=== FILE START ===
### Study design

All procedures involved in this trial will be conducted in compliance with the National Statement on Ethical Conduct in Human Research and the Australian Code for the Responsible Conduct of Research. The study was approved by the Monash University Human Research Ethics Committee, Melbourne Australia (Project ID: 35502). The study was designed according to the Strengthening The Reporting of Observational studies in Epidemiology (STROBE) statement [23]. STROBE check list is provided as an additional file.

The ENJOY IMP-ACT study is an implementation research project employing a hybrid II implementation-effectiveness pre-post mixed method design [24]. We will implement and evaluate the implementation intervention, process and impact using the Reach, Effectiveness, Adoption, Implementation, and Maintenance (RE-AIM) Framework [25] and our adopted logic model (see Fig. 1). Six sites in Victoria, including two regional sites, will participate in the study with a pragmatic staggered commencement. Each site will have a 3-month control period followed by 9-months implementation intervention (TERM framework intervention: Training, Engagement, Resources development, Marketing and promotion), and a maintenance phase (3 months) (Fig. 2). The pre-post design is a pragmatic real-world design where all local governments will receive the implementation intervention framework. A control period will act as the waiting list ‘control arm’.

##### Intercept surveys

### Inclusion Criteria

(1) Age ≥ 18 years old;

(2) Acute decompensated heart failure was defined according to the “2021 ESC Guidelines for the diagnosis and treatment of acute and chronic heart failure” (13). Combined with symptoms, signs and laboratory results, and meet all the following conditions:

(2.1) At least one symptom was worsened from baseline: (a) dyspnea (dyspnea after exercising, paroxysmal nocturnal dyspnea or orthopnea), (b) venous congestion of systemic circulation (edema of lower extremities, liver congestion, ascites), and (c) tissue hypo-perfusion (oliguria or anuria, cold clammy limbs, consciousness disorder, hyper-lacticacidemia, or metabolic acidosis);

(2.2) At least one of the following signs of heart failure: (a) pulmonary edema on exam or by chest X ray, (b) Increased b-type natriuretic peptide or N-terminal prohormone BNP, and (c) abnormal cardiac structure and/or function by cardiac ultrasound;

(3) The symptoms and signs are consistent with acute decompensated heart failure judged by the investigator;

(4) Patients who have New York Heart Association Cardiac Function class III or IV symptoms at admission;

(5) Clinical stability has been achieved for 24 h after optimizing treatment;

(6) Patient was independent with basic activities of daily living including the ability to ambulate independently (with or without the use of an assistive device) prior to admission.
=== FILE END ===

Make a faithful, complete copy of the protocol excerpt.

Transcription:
### Study design

All procedures involved in this trial will be conducted in compliance with the National Statement on Ethical Conduct in Human Research and the Australian Code for the Responsible Conduct of Research. The study was approved by the Monash University Human Research Ethics Committee, Melbourne Australia (Project ID: 35502). The study was designed according to the Strengthening The Reporting of Observational studies in Epidemiology (STROBE) statement [23]. STROBE check list is provided as an additional file.

The ENJOY IMP-ACT study is an implementation research project employing a hybrid II implementation-effectiveness pre-post mixed method design [24]. We will implement and evaluate the implementation intervention, process and impact using the Reach, Effectiveness, Adoption, Implementation, and Maintenance (RE-AIM) Framework [25] and our adopted logic model (see Fig. 1). Six sites in Victoria, including two regional sites, will participate in the study with a pragmatic staggered commencement. Each site will have a 3-month control period followed by 9-months implementation intervention (TERM framework intervention: Training, Engagement, Resources development, Marketing and promotion), and a maintenance phase (3 months) (Fig. 2). The pre-post design is a pragmatic real-world design where all local governments will receive the implementation intervention framework. A control period will act as the waiting list ‘control arm’.

##### Intercept surveys

### Inclusion Criteria

(1) Age ≥ 18 years old;

(2) Acute decompensated heart failure was defined according to the “2021 ESC Guidelines for the diagnosis and treatment of acute and chronic heart failure” (13). Combined with symptoms, signs and laboratory results, and meet all the following conditions:

(2.1) At least one symptom was worsened from baseline: (a) dyspnea (dyspnea after exercising, paroxysmal nocturnal dyspnea or orthopnea), (b) venous congestion of systemic circulation (edema of lower extremities, liver congestion, ascites), and (c) tissue hypo-perfusion (oliguria or anuria, cold clammy limbs, consciousness disorder, hyper-lacticacidemia, or metabolic acidosis);

(2.2) At least one of the following signs of heart failure: (a) pulmonary edema on exam or by chest X ray, (b) Increased b-type natriuretic peptide or N-terminal prohormone BNP, and (c) abnormal cardiac structure and/or function by cardiac ultrasound;

(3) The symptoms and signs are consistent with acute decompensated heart failure judged by the investigator;

(4) Patients who have New York Heart Association Cardiac Function class III or IV symptoms at admission;

(5) Clinical stability has been achieved for 24 h after optimizing treatment;

(6) Patient was independent with basic activities of daily living including the ability to ambulate independently (with or without the use of an assistive device) prior to admission.